The Great Mother Goddess, the Divine Feminine, Mother Nature, and Gaia the Earth Mother, have been worshipped for eons in many ancient cultures and modern cultures. One of the most prominent Mother deities throughout history is the Goddess Aset (Isis), the Queen of the Gods, the Mother of Horus, and the patroness of magic and fertility.
Aset was believed to have magical powers to control the natural forces of the earth and the cosmos. Her name, which means “throne”, demonstrates her association with the nurturing and supporting foundation for all life; the Divine Queen Mother. The Ancient Egyptians saw Aset as a protector of the weak and vulnerable, and as a loving, compassionate, magical, and fierce Mother figure.
The worship of Aset was not limited to Egypt, but spread throughout the Mediterranean region. In Greece and Rome she was often identified with other Goddesses such as Demeter, Persephone, and Aphrodite. The Greek philosopher Apuleius wrote a famous novel called The Golden Ass, which tells the story of a man who is transformed into a donkey and then initiated into the cult of Aset. The novel became a classic of Roman literature and contributed to the spread of her worship of throughout the Roman Empire.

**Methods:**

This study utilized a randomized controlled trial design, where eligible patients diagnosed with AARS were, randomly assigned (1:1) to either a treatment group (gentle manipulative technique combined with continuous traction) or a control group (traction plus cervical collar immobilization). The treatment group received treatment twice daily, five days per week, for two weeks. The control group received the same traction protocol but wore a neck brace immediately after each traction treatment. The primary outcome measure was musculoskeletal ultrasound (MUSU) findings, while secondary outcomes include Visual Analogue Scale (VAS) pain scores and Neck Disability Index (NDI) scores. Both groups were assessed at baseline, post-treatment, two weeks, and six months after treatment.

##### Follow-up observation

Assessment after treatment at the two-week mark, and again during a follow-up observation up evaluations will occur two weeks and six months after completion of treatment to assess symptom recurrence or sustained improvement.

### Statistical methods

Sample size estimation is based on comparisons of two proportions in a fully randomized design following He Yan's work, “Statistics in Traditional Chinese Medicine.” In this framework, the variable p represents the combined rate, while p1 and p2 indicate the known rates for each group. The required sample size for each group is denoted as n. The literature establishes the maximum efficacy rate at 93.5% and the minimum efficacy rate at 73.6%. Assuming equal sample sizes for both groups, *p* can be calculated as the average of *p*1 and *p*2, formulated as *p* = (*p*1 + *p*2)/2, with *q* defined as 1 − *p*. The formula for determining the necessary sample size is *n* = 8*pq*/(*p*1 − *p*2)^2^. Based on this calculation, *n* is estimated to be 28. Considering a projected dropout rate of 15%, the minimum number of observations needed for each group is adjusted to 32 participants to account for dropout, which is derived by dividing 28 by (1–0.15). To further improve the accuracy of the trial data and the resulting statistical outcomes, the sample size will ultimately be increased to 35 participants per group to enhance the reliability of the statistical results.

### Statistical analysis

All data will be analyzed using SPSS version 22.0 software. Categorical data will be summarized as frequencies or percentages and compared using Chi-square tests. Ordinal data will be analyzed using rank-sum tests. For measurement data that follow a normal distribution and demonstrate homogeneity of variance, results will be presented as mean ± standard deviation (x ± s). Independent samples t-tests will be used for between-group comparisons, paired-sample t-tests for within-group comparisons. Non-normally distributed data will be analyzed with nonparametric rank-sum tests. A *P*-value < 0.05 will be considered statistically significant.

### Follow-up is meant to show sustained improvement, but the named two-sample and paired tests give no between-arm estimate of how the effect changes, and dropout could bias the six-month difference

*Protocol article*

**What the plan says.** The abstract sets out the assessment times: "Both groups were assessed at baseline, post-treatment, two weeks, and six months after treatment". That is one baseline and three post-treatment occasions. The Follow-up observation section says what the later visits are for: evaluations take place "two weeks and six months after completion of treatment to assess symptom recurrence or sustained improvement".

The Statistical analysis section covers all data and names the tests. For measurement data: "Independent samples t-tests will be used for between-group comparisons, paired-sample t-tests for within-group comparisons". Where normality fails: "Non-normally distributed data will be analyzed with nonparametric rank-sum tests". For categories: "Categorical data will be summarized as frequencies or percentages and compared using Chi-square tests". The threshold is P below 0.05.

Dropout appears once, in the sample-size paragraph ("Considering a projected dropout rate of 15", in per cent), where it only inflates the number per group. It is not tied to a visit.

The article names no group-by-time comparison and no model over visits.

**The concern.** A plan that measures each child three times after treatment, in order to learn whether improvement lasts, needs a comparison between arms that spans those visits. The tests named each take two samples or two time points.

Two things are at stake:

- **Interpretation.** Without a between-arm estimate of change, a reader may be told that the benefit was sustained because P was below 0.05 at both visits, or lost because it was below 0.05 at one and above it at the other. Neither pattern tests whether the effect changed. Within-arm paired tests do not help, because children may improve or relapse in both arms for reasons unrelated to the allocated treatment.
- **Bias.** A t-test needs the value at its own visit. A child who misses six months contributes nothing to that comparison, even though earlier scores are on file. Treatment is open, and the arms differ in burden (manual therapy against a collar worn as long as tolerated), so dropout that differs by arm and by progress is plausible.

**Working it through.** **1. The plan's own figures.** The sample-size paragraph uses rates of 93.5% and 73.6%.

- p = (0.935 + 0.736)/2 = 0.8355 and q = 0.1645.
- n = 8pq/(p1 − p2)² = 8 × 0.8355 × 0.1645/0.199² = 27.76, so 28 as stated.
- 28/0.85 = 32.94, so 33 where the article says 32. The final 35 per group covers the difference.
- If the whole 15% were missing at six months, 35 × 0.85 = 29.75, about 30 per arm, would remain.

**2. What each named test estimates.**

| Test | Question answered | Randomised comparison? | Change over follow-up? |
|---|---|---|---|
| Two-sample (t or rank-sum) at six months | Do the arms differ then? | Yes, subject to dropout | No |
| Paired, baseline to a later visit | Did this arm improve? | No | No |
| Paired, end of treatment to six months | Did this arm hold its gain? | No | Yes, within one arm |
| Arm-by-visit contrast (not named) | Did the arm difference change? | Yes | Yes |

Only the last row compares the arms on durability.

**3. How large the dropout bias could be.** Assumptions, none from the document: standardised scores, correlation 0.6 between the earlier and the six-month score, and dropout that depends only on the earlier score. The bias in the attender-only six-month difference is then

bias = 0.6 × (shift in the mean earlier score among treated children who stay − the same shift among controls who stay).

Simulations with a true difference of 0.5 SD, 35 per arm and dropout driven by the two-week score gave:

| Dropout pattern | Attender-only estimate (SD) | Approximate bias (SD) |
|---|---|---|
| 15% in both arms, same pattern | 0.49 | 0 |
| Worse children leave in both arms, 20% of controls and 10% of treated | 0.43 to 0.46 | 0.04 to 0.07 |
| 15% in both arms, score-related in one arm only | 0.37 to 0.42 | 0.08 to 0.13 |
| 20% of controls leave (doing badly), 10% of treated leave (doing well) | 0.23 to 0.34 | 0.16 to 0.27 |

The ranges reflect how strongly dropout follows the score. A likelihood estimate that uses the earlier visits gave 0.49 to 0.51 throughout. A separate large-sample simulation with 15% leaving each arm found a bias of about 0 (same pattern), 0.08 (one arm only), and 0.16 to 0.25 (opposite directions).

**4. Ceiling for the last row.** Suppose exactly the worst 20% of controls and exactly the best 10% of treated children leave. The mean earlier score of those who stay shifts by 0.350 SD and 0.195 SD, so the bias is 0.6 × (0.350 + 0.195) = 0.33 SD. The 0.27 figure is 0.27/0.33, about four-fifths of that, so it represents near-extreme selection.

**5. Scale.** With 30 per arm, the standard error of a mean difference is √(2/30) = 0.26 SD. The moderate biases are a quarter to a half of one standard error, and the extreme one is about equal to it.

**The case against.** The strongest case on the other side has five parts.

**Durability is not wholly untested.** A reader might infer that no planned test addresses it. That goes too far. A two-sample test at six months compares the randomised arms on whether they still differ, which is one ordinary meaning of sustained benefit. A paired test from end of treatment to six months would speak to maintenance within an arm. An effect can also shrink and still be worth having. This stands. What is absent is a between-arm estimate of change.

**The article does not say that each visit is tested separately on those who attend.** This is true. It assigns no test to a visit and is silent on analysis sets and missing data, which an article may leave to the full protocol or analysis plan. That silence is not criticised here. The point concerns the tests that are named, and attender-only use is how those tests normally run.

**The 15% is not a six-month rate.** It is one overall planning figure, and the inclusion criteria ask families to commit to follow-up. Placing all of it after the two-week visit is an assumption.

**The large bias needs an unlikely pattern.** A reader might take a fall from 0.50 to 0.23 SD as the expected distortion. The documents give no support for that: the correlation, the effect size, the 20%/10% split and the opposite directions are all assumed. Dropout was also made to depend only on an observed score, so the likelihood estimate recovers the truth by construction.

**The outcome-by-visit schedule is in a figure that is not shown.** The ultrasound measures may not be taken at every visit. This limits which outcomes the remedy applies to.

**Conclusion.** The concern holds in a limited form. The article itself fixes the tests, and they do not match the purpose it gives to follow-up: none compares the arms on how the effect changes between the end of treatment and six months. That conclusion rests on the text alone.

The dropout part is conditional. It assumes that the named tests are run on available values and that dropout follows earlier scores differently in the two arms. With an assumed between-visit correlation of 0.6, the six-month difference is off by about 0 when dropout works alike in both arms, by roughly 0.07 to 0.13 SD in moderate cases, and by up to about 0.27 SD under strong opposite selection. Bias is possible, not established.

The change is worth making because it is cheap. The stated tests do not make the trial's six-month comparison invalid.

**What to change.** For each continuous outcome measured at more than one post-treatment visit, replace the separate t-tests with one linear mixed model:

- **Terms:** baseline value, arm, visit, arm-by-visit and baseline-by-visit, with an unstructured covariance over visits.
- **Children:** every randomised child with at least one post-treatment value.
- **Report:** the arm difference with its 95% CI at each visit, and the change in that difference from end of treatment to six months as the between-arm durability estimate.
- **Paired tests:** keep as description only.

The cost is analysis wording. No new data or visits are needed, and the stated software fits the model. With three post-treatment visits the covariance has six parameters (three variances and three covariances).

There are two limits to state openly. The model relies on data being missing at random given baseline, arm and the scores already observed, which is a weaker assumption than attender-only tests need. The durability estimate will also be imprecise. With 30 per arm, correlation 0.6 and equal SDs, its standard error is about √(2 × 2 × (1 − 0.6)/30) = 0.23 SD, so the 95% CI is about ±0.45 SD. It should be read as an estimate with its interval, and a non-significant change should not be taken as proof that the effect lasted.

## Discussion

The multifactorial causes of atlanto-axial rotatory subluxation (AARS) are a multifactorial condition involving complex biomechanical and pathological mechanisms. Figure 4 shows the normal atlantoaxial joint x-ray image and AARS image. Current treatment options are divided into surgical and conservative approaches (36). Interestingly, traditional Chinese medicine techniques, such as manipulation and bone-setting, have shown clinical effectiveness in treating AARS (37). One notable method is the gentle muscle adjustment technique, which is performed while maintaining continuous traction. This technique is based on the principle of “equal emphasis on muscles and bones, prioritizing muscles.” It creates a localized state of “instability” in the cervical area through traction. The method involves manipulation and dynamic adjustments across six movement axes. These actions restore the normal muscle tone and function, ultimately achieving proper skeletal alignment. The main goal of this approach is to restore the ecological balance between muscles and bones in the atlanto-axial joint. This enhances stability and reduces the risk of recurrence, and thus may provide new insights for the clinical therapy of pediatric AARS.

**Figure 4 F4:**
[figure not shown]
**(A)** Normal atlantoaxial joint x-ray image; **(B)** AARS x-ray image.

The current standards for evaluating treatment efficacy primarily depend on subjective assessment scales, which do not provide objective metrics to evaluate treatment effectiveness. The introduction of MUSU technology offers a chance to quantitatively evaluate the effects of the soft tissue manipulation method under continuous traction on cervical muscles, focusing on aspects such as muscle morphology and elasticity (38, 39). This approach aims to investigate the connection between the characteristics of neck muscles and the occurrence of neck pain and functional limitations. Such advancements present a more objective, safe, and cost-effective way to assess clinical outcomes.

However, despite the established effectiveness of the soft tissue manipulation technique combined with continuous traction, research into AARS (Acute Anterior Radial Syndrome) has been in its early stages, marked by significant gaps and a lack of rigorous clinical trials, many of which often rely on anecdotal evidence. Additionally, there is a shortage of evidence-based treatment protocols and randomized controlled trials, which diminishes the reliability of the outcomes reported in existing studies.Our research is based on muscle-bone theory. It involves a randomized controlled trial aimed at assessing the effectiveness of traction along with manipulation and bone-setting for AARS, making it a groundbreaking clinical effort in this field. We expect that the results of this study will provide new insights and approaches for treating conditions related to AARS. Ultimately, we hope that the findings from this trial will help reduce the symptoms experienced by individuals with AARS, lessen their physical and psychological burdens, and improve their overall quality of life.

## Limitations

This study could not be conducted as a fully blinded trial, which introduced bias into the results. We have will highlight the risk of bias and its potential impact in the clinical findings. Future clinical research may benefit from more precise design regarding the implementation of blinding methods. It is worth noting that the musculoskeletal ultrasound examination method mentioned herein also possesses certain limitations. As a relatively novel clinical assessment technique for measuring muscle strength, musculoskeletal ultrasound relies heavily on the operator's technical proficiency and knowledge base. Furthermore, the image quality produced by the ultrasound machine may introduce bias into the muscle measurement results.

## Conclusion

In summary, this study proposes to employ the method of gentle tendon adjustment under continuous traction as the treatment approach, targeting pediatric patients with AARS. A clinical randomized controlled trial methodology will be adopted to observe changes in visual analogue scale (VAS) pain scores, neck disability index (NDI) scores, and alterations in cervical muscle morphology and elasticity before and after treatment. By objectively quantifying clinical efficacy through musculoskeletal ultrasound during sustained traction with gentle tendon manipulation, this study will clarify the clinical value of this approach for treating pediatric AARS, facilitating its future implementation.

The powers of Aset include magic and healing; she was invoked to cure illnesses and protect against evil spirits. According to the Book of the Dead, Aset was known as “the great enchantress who knows how to heal.” The Ancient Egyptians used amulets and talismans with her image to ward off danger and bring good fortune. Her priestesses were skilled in the art of healing and divination, and were often sought after for their knowledge and wisdom.
The Goddess Aset embodies the nurturing and life-giving qualities of the Great Mother Goddess. Her association with the natural forces of the Earth and the Cosmos, her role as protector and healer, and her universal appeal as a mother figure make her a powerful symbol of the Divine Feminine. The worship of the Mother Goddess, and specifically of Aset, has had a lasting impact on human culture. Today, the Divine Feminine continues to inspire and empower people around the world.
Pinch, G. (2002). Handbook of Egyptian mythology. ABC-CLIO.
Assmann, J. (2001). The search for God in ancient Egypt. Cornell University Press.
Eaton, K. (2016). Isis: A History. Routledge.
You must be logged in to post a comment.